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The Trochlearis or fourth, the smallest cranial nerve, lies at the outer side of the crus cerebri. When traced backwards to its origin it is seen to sink into the valve of Vieussens, where its fibres divide into three roots: one decussates across the valve with a root of the corresponding nerve on the opposite side; another passes backwards to the locus ceeruleus; the third sinks into the corpora quadrigemina and reaches the Sylvian group of nerve cells, from which the third nerve also arises. The fourth nerve runs forward in the outer wall of the cavernous sinus, enters the orbit through the sphenoidal fissure, and ends in the superior oblique muscle. It also communicates with the cavernous plexus of the sympathetic.

The Abducent or sixth nerve springs out of the groove between the lower border of the pons and the anterior pyramid of the medulla oblongata. Its roots sink deeply into the pons, and arise from a nucleus of grey matter at the floor of the fourth ventricle, common to it and the portio dura. The sixth nerve runs forward in the inner wall of the cavernous sinus, enters the orbit through the sphenoidal fissure, and ends in the external rectus muscle. It communicatcs with the carotid plexus of the sympathetic.

The I‘ortio dura or motor facial portion of the seventh nerve springs out of the groove between the lower border of the pons and the restiform body. Its roots sink deeply into the pons, and whilst some of its fibres arise from a grey nucleus, at the floor of the fourth ventricle, common to it and the sixth nerve, others ascend from a nucleus which, according to Meynert, lies just on the outer side of the superior olivary body, and others again decussate across the median raphe of the pons. An accessory portion, called portio intermedia, which is said to arise from the lateral columns of the cord, joins the portio dura. The portio dura enters the internal auditory meatus in the petrous-temporal bone along with the auditory nerve ,' but at the bottom of the meatus it leaves that nerve and enters the aqueduct of Fallopius along which it is conducted through the bone to emerge at the stylo-mastoid foramen. \Vhcn in the aqueduct it forms a knee-shaped bend, and expands into a small ganglion, which is joined by the great, small, and external petrosal nerves, and through the external petrosal it communicates with the sympathetic. The portio dura gives off—a, a minute branch to the stapedius muscle ; b, the chorda tympani, which, entering the tympanum, passes across that cavity, emerges through the Glaserian fissure, and joins the lingual branch of the fifth nerve, which it accompanies as far as the submaxillary ganglion; it gives a branch to the ganglion, and one to the lingualis muscle. After the portio dura has passed through the stylo-mastoid foramen it gives ofl—c, the posterior auricular branch to the occipital belly of the occipitofrontalis and to the retrahens aurem muscle, and d, the digastric branch to the posterior belly of the digastric and stylo-hyoid muscles ; and then runs forwards through the parotid gland to the face, where it breaks up into numerous (e) facial branches to supply the facial muscles of expression and the buccinator muscle. The facial is also the secretory nerve for the salivary glands. Through the chorda tympani it influences the secretion of the submaxillary and sublingual glands, and through the connection between its lesser petrosal nerve and the auriculo-temporal in the otic ganglion it influences the parotid gland.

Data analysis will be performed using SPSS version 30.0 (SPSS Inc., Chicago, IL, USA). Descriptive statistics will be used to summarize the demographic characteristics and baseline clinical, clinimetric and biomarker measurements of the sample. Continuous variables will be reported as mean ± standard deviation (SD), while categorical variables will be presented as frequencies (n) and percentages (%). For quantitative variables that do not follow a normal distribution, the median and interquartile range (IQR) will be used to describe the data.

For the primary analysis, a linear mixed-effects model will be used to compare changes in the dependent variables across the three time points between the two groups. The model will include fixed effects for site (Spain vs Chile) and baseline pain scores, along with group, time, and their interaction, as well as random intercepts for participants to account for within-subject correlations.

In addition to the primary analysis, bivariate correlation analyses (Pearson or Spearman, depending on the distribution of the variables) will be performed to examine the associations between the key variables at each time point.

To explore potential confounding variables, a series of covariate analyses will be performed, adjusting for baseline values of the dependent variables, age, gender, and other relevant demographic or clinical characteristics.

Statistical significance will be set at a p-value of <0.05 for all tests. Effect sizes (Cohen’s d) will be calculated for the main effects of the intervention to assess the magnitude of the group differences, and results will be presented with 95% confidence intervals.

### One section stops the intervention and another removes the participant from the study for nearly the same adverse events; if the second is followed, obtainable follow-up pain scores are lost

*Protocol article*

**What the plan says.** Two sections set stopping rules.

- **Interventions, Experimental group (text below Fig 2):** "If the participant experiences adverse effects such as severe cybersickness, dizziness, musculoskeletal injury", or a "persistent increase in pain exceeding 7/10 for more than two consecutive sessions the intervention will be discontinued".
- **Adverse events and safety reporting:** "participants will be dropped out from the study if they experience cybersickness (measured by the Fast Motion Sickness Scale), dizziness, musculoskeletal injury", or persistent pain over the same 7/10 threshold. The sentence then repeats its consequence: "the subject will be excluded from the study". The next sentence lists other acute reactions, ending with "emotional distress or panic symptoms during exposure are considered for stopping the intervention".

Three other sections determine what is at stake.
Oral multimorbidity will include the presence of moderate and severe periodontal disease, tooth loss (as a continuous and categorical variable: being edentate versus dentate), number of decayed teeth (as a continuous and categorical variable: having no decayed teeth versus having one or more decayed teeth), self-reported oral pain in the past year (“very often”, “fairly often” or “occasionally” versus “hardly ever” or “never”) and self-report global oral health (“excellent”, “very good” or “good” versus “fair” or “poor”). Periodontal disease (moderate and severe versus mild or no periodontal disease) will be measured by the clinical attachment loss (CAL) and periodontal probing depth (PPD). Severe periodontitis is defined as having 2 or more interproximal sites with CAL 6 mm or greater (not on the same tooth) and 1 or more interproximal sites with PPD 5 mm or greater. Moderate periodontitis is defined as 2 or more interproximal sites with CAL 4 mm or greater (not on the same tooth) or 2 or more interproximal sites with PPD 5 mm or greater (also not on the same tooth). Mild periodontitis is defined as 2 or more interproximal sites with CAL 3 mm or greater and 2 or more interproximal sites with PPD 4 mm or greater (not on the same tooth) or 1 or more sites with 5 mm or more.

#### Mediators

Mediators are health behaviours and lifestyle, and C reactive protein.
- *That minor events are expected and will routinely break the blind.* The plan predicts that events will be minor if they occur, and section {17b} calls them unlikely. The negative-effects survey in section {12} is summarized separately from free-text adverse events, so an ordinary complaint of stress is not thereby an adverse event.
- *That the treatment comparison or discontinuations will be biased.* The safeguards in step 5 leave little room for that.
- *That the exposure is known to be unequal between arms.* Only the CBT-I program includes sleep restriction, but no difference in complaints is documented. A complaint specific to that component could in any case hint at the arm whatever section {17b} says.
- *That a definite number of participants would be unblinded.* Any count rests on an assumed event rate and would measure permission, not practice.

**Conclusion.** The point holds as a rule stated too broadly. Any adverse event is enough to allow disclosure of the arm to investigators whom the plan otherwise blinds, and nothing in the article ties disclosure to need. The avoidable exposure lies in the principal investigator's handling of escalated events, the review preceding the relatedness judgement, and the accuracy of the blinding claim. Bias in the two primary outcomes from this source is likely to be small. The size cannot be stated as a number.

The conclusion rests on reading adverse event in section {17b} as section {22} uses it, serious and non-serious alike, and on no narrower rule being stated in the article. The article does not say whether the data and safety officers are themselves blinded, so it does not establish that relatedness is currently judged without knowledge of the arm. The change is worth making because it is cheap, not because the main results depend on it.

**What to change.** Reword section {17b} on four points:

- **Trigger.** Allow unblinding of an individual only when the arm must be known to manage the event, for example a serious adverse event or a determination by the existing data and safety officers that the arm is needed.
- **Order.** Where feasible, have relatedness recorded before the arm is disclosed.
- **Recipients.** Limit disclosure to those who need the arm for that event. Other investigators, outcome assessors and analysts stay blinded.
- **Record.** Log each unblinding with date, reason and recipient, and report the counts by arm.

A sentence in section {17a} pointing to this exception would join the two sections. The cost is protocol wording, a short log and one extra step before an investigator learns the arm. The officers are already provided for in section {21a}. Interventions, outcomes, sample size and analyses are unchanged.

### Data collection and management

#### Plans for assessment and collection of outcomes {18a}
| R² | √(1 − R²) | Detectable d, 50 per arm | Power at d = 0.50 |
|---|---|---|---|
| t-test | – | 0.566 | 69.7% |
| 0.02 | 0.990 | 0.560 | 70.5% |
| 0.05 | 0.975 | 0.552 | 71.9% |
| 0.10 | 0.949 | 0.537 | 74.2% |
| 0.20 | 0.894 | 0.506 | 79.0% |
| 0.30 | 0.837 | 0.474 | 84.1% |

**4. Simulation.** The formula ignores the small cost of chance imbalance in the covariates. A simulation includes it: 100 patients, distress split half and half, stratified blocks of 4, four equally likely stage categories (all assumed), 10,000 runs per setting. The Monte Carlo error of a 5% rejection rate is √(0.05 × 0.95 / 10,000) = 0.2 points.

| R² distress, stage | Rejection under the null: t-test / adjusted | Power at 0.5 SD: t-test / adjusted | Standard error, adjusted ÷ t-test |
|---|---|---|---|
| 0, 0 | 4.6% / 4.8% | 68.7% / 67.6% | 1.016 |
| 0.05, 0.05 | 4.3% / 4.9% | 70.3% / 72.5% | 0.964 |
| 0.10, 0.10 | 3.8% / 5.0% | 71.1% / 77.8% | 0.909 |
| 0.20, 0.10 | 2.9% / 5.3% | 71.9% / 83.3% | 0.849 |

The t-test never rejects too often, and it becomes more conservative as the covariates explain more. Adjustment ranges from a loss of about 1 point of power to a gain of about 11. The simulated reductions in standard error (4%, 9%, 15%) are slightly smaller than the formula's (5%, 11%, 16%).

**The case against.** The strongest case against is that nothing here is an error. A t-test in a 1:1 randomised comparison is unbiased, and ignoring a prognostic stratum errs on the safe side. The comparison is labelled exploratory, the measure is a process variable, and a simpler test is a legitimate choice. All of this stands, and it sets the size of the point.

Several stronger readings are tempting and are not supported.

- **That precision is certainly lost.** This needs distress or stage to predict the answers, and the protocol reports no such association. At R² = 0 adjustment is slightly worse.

The Spinal Accessory is the lowest division of the eighth nerve. It springs out of the side of the medulla oblongata, and from the lateral column of the cervical part of the spinal cord as low as the fifth cervical nerve: its roots arise from the intermedio-lateral group of nerve cells in the cord, and from a nucleus of grey matter in the floor of the fourth ventricle. The spinal fibres of origin enter the skull through the foramen maa'um, join the fibres from the

medulla, and leave the cranial cavity through the jugular foramen. This nerve, purely motor in function, is subdivided into two parts, an internal and an external. The external passes obliquely outwards across the side of the neck, pierces the sterno-mastoid, and ends in the trapezius, both of which muscles it supplies. The internal joins the pneumogastric nerve, of which it forms the motor or accessory root, and is distributed along with it.

The Hgpoglossal or ninth nerve springs out of the groove between the anterior pyramid and olivary body of the medulla oblongata, in series with the anterior roots of the spinal nerves. Its roots pass through the medulla to the floor of the fourth ventricle, to arise from the nerve cells in two nuclei of grey matter situated close to the median furrow. This grey matter is in series with the anterior cornua in the spinal cord. The nerve passes out of the skull through the anterior condyloid foramen, and arches across the side of the neck to the tongue, to end in glossai branches for the supply of the intrinsic and extrinsic muscles of the tongue. It also gives off—a, the descendcnsnoni branch, which, after been joined by the commum'cantcs noni from the cervical plexus, supplies the omo-hyoid, sterno-hyoid, and sterno-thyroid muscles ; b, the thyro-hymki branch to the thyro-hyoid muscle ; c, the genio-hyoid branch to the genio-hyoid muscle. It communicates in the neck with the sympathetic, vagus, lingual branch of the fifth, and cervical plexus.

The group of mixed nerves will now be considered.

The Trifaeial or fifth is the largest cranial nerve.

The smaller or motor root arises from the nerve cells of a nucleus of grey matter situated in the back of the pons, near the floor of the upper part of the fourth ventricle. The larger or sensory root has, according to Meynert, a complex origin—a, from a nucleus of grey matter in the pons to the outer side of the origin of the motor root; 6, by descending fibres which arise from nerve cells in the substance of the corpora quadrigemina, from the grey matter of the locus caerulens, and from the longitudinal

fibres of the pons ; c, by ascending fibres which apparently